By Eugenia Tavarez | firstname.lastname@example.org
Flagler College junior Keila Davisson recently started shopping online and has been noticing an odd trend in the advertisements she has seen ever since. On her blog, Google searches and other websites visited, Davisson’s advertisements have all curiously featured exactly her favorite bands, brands, and even events going on in her hometown.
“What kind of online privacy is that? You buy something off Victoria’s Secret, and suddenly all the ads on every page are tailored to everything you like âˆ’ right down to your favorite color,” Davisson said.
In this age where the Web is a an interactive experience used for online shopping and constant content uploads onto Facebook, advertisement networks have begun to hand-pick ads for users based the cookie trails of their online activity. This cookie tracking has sparked a heated debate over the user’s rights in online privacy.
Cookies are small pieces of data, containing a user’s unique identification information, that are interchanged between a Web browser and a Web server. Often cookie-tracking involves the sending of a user’s cookies to servers in other domains, such as an advertisement site, that can follow a user’s internet activity across various websites.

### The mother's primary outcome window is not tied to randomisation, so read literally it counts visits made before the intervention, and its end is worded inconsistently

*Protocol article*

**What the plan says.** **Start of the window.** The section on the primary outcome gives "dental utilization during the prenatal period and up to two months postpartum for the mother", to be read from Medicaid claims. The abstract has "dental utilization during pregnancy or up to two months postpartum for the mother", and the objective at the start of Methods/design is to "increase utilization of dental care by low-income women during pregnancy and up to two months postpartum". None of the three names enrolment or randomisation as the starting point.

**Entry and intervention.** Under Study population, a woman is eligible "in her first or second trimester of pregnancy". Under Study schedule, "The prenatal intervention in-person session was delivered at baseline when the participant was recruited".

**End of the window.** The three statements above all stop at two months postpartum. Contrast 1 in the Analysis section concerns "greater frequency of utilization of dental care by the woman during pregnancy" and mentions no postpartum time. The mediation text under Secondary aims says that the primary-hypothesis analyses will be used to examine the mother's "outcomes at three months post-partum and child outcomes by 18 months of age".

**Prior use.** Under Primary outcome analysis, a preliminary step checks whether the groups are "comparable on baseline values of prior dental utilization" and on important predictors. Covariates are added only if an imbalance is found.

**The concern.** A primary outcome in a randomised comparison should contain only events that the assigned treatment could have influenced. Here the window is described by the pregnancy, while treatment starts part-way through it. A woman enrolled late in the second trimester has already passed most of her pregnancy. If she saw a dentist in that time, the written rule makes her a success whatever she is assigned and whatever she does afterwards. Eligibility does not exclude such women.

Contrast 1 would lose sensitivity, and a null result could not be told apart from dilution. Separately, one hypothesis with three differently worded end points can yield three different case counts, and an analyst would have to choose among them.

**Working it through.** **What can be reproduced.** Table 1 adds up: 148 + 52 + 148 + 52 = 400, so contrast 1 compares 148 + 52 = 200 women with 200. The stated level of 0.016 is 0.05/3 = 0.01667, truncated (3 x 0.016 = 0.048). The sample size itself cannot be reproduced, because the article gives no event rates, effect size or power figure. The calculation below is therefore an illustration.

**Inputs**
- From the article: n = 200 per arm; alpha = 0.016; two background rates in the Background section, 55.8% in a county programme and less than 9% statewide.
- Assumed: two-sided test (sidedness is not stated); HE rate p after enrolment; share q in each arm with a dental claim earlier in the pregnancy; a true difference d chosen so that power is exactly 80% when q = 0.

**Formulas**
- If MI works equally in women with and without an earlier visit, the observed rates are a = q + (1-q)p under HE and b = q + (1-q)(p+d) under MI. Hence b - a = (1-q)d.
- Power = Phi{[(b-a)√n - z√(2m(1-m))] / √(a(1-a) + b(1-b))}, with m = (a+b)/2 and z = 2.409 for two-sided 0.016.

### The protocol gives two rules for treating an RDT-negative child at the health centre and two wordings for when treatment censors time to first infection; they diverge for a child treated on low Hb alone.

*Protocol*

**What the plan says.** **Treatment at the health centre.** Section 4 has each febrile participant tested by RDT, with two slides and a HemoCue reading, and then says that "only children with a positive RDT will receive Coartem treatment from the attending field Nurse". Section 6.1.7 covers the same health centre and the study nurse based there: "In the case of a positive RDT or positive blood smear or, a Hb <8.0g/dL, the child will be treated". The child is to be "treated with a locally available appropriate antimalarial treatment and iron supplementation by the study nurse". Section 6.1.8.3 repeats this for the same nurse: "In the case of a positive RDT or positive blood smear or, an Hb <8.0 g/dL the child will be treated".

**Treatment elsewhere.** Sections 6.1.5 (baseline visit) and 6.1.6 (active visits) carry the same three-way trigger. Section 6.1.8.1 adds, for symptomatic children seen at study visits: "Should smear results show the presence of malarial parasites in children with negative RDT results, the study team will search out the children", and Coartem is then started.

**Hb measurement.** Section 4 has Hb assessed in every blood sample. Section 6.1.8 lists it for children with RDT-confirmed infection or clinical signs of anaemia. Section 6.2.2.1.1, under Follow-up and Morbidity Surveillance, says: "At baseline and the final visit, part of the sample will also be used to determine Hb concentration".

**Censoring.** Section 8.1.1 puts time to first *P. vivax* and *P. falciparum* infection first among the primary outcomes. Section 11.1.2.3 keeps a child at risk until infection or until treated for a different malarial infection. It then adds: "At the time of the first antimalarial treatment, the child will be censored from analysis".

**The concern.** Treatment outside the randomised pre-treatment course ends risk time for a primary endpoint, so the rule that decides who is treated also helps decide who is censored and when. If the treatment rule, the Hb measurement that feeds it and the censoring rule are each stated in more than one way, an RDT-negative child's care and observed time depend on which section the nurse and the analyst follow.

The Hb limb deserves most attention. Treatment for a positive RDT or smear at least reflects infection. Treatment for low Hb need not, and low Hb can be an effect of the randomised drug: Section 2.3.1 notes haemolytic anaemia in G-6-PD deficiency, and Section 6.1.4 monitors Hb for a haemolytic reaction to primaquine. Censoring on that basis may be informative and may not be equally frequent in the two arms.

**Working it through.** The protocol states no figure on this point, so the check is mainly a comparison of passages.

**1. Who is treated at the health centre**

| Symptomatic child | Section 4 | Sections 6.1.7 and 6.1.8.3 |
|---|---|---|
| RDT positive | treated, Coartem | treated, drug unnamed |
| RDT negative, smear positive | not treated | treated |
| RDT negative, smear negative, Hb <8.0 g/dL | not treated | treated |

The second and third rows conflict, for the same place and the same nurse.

The New York Times reported that in a survey of Internet users, 54 percent of Internet users felt that website tracking was harmful and an invasion of privacy, whereas 27 percent of users thought the tracking was a helpful way for websites to reach out to particular consumer audiences.
Flagler College Senior McKenzie Blaine has taken a supportive role of cookie tracking. She has found that advertisements matched to her particular interests have made shopping online an easier and much faster experience.
“If I see an ad on a website with a shirt I like, it’s just a matter of click and buy,” Blaine said. “Then more ads with more stores come up and I don’t have to look through a thousand pages.”
Despite the benefits to advertisement tailoring, many believe that websites should have opt-in policies, which give Internet users the option to turn off this feature while browsing the Web. New York Times reported that out of 2,117 Americans surveyed, including 1,017 Internet users, 86 percent agreed that these privacy policies would be beneficial to the protection of their online content.
As more Internet users have found their privacy threatened online, more of these “opt-in” policies are quickly finding their way onto many popular sites, like Facebook.
In a New York Times article, Bret Taylor, Facebook’s chief technology officer said, “Ad networks infer tastes, they make a profile you can’t edit or delete âˆ’ and you may not even know about. At Facebook, it’s completely in your control.”
Opt-in policies, like the one implemented on Facebook, require users to give their consent before a website is allowed to share any of the user’s information with advertisement networks.
However, many Internet users, like Davisson, are still wary about the effectiveness of online privacy when cookie-tracking options are still not available on many websites.
“I only shop online at big name brands because as much as I love the stuff sold by small stores like Etsy, I don’t feel comfortable with my information on just any site now,” said Davisson.
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